Ageless

When Joyce Kilmer penned ‘Trees’ in 1913:  “I think that I shall never see A poem lovely as a tree…” The poet, I’m sure wasn’t contemplating the essence  of the cottonwood.

Spring is the time of the year when these lovely trees share their seeds, those fluffy harbingers of misery that show up like wedding crashers in my pond pumps, air conditioning and worst of all-they gum up my fishing reels.

I know that we don’t have one in our yard and I don’t recall seeing one in the neighborhood but there has to be a prolific female of the “Populus deltoides” within a short distance of our house.

The males of the species don’t shed, thank you.

According to the Department of Agriculture, those pesky  little cottony fibers can fly for several hundred yards on the slightest of breezes. If they should land in a river or other waterway, they can spread for miles.

These trees live on average of 80-100 years with the oldest recorded one in the U.S. located in Balmsville, New York.  This one was recently cut down at the age of 300 as it was becoming a traffic hazard.

Folklore tells that George Washington planted his walking stick in the ground and left it there. The stick being made of cottonwood.

Not as good a tale as the cherry tree but as good an excuse for the massive shade, seed bearing, obnoxious deciduous plants as any.

They do like the flood  prone areas along riverbanks and are often used to reclaim strip mining lands and offer erosion control, growing up to six feet a year.

Because of this rapid growth, they do not produce good lumber but are used extensively in the pulp making process, providing a source of high quality paper.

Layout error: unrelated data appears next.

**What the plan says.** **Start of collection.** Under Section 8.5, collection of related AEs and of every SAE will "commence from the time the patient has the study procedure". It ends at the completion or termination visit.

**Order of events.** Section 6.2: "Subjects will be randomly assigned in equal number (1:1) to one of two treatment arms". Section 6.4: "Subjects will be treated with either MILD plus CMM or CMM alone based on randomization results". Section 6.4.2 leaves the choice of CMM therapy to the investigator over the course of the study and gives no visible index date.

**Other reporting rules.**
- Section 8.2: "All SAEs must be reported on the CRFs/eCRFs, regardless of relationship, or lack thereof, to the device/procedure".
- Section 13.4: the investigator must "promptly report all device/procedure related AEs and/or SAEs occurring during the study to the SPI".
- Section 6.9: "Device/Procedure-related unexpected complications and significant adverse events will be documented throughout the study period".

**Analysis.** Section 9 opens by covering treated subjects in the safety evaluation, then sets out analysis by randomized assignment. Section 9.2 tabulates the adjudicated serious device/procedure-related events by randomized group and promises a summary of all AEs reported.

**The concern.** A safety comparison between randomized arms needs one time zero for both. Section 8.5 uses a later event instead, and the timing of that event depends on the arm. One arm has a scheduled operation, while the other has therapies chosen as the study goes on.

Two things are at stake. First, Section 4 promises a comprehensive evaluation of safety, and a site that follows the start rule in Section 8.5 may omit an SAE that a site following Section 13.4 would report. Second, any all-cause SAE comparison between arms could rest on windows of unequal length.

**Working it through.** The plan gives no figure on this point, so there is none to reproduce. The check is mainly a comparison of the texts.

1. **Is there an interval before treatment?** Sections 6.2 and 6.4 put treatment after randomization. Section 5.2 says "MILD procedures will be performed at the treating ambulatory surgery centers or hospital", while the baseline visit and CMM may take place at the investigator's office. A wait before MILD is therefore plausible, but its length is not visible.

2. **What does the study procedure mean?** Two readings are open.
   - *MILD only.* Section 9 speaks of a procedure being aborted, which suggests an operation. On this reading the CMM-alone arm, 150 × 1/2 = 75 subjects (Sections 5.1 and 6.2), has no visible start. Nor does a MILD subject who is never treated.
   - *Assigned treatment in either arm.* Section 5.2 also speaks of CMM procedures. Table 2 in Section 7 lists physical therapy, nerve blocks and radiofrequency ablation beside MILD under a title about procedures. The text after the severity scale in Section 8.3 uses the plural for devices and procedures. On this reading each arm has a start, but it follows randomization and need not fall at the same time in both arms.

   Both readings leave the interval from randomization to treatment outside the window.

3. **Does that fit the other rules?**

As for the author…

Born as Alfred Joyce Kilmer on December 6, 1886 the son of Dr. Frederick Barnett Kilmer who invented  Johnson’s Baby Powder and his wife,  Annie Ellen Kilburn.

After graduating from Columbia University of New York he distinguished himself as a freelancer with Funk and Wagnalls dictionary by writing word definitions at 5 cents apiece. He was so productive at the job that the publisher put him on salary.(1)

It was during this time that  he penned the poem for which he became famous.

Even though he had a family to support and had established himself as a poet, essayist and lecturer, he volunteered for military service in WWI, serving as a scout in the famed 42nd “Rainbow Division”.

His service took him to France and the Second Battle of Marne where he became an intelligence scout in a unit that later (in WWII) was established as the Office of Strategic Services, the forerunner of the CIA.

Although his poem was often criticized and lampooned, it inspired a movement that exists to this day.

Tree planting and conservation had become his calling, leading  to the naming of  many natural areas after him, including the 3,800 acres of virgin timber which make up the Joyce Kilmer National Forest in North Carolina.

He never lived to see the inspiration that his poem, “Trees” provided to the millions of us who value and encourage the care and management of forests.

He never received the accolades given him or his work.

At the age of 31,  Sergeant Alfred Joyce Kilmer was killed by a German sniper’s bullet on July 30, 1918.

He was posthumously awarded the French Criox du guerre for distinguishing himself “by acts of heroism during combat.”

 

 

“Poems are written by fools like me, but only God can make a tree.”

Thank you for your service.

 

  1. Hillis, John. Joyce Kilmer: A Bio-Bibliography. Master of Science (Library Science) Thesis. Catholic University of America. (Washington, DC: 1962)